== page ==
‘Real Steel:’ Not the Real Deal

by David


'Real Steel' opened last September

In director Shawn Levy’s Real Steel, hulking robots fight each other in back alleys and sports arenas as raving crowds cheer them on.  It’s fast-paced and exciting, and certainly takes advantage of a large special effects budget.  However, if you’re looking for a film with a little depth and a little soul, you’ll be disappointed by this film’s impenetrable steel exterior.

The blending of science fiction and fantasy makes the robots more interesting than the human characters in the film.  I don’t know if this flaw can be attributed to the film’s concept, which I think is a tad overzealous in its spirit of fun, or to the filmmakers, who were clearly influenced more by their appeal to audiences in hope of making a quick buck than by actual storytelling.

There’s no denying the technical merits of this movie, but more to the point, there’s no doubt that it’s more a cash cow that will inspire a very marketable line of toys and action figures.  That’s perfect timing, too–seeing that the holidays are just around the corner.

Loosely adapted from Ricahrd Matheson’s short story, “Steel,” the film takes place in the future in which specially designed robots have replaced humans as boxing champions.  People have grown tired with ordinary human matches; they now want to see figters tearing each other apart.  This is pivotal to the short story, which comments socially on people’s growing tolerance for violence and destruction.  So bring in the robots, which by definition have no legal rights and are unburdent by any sense of morality.  You can break as many as you like, as another one can always be built.

A routine, predictable, and sometimes unpleasant plot populated by characters the audience feels nothing for quickly overshadows any social commentary in the film, however.  At the heart of the story, though, lies Charlie Kenton (Hugh Jackman), in his heyday a boxing contender, but now a base, economically desperate promotoer of low-grade robot fighters.  When he isn’t making poor decisions on bets or black market robot purchases, he tries to woo his old flame, Bailey (Evangeline Lilly), the daughter of a boxing coach who once had Charlie under his wing.  She finds that she can’t make her monthly payments on her father’s old gym.  This is mostly Charlie’s fault; he hasn’t been paying Bailey his rent.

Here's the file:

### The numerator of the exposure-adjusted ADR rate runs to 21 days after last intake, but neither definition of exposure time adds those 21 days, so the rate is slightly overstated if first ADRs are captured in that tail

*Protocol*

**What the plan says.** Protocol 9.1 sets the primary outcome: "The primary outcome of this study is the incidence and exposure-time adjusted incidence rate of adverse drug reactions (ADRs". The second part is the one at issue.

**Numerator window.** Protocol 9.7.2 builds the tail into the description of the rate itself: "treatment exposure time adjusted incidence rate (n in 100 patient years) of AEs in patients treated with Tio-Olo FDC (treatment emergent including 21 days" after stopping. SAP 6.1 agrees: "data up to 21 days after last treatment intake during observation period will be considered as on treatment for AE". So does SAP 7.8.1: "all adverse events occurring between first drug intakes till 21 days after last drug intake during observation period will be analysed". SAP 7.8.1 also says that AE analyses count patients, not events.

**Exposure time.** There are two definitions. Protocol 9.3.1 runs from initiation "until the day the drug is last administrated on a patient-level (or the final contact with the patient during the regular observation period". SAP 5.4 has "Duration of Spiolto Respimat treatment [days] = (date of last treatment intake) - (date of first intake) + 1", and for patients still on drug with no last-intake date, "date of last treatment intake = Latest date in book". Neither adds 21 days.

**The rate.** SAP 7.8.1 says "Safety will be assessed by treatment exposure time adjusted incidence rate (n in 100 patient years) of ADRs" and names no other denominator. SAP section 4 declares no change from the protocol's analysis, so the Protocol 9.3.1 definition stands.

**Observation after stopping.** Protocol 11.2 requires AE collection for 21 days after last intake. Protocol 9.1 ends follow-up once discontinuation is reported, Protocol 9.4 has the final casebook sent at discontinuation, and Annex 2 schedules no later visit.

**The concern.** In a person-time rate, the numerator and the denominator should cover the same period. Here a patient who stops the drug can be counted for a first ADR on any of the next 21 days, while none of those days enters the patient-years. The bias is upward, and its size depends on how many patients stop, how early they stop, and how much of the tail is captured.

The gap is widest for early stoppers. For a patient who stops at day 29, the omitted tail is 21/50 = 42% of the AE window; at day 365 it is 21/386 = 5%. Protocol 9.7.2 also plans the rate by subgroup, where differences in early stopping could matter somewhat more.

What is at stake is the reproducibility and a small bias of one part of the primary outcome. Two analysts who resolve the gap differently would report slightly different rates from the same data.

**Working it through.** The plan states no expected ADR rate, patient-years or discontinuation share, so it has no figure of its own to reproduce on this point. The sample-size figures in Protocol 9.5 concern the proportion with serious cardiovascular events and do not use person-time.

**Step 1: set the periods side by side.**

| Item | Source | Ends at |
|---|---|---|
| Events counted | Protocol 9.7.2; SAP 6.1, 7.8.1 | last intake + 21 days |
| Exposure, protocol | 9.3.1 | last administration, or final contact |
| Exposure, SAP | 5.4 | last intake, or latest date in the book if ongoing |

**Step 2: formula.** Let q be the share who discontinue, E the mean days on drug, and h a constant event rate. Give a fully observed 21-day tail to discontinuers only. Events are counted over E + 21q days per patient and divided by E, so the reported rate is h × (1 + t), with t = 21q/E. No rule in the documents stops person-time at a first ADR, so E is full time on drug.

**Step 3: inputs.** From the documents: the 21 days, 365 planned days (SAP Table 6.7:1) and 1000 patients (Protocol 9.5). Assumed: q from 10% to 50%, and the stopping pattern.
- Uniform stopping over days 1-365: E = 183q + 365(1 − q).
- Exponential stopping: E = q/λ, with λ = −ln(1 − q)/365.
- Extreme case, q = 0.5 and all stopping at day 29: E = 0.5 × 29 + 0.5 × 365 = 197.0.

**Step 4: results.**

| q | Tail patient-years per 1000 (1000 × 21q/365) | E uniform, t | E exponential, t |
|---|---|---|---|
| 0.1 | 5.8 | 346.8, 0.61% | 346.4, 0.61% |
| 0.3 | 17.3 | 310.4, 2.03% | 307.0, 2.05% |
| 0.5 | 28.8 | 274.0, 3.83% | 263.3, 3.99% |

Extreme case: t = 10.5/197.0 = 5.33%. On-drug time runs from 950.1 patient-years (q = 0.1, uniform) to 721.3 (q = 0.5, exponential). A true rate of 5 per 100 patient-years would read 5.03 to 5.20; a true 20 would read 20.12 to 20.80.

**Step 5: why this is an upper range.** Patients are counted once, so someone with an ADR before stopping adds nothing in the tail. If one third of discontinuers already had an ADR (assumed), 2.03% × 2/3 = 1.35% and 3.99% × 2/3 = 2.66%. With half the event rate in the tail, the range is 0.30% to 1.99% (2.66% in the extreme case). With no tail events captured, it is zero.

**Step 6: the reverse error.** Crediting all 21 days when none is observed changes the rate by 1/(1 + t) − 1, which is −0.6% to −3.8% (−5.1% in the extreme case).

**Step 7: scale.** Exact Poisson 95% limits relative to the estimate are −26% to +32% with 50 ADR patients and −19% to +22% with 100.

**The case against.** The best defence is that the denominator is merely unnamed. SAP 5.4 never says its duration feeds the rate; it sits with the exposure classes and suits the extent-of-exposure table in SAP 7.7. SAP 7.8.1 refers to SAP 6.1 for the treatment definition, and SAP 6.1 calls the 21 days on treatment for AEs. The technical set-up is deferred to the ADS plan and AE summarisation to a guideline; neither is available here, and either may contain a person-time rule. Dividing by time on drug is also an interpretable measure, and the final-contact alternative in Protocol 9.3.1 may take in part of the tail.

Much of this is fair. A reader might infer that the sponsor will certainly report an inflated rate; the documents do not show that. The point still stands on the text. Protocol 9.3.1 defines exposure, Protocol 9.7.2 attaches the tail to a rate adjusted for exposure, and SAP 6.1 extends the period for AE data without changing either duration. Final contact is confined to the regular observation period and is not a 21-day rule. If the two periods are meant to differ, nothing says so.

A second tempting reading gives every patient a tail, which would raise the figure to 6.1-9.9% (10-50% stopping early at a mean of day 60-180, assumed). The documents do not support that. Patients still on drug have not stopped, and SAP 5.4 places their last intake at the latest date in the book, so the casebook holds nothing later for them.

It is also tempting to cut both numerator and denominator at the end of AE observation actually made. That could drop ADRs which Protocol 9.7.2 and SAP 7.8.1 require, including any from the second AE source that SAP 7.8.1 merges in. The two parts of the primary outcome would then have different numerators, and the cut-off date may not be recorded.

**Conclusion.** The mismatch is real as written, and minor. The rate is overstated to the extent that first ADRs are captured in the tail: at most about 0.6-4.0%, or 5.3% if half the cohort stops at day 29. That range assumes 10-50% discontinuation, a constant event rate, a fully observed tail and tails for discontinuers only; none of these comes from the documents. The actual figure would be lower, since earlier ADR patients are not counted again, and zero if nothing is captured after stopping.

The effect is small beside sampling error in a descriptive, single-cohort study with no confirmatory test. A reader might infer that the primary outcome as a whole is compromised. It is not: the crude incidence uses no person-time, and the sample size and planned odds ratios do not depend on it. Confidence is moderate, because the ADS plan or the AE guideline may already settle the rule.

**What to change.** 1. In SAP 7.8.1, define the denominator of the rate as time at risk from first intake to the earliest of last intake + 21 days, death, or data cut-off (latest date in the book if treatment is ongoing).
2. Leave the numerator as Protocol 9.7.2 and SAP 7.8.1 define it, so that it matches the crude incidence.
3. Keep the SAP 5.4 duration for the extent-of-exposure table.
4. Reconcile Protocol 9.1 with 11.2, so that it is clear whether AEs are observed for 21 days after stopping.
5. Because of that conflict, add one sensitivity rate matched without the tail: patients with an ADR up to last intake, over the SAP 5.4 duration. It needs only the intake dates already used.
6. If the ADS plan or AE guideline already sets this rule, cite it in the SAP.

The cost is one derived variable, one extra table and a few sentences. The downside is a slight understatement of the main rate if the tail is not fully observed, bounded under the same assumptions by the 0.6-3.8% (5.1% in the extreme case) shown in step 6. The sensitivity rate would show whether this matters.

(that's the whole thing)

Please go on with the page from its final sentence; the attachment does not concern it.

Shadow Mode

He suddently gains custody of his hardened, technically-incined 11-year-old son, Max (Dakota Goyo), whose mother, Charlie’s long forgotten ex-girlfriend, has died (did you get all that?).  Despite having no previous relationship with the boy, and wanting nothing to do with him, Charlie agrees to take Max for the summer.  However, it’s because it will benefit him financially.   He begins by blackmailing the wealthy husband (James Rebhorn) of Max’s aunt (Hope Davis) for $100,000, half of which will be delivered when Charlie’s services will no longer be needed.

It becomes clear that the film will be in large part a father/son bonding story. I am forced to question the logic of bringing them together through robot fighting, though, specifically Charlie’s shady dealings within it.  It isn’t long before Max is making bets of his own with some very dangerous people; this is innately unfunny, but Levy just writes it off as comic relief.

While searching through a robot junkyard one rainy night, Max literally stumbles onto an old robot model dubbed Atom.  After claiming it as his own and fixing it up, Max discovers that Atom was built with am unusually strong metal that is able to withstand the toughest of abuses.  It also has a “shadow mode” which allows it to mimic a person’s movements as he or she makes them.  Max and Charlie put two and two together and eventually use Charlie’s boxing history with Atom’s capabilities to try to better their situations.

While there are numerous twists throughout this plot, its main premise is hackneyed and flawed.  While it means well, the film is too far removed from Matheson’s original vision.  Without a convincing emotional anchor, without a human element, Real Steel is just a piece of machinery.




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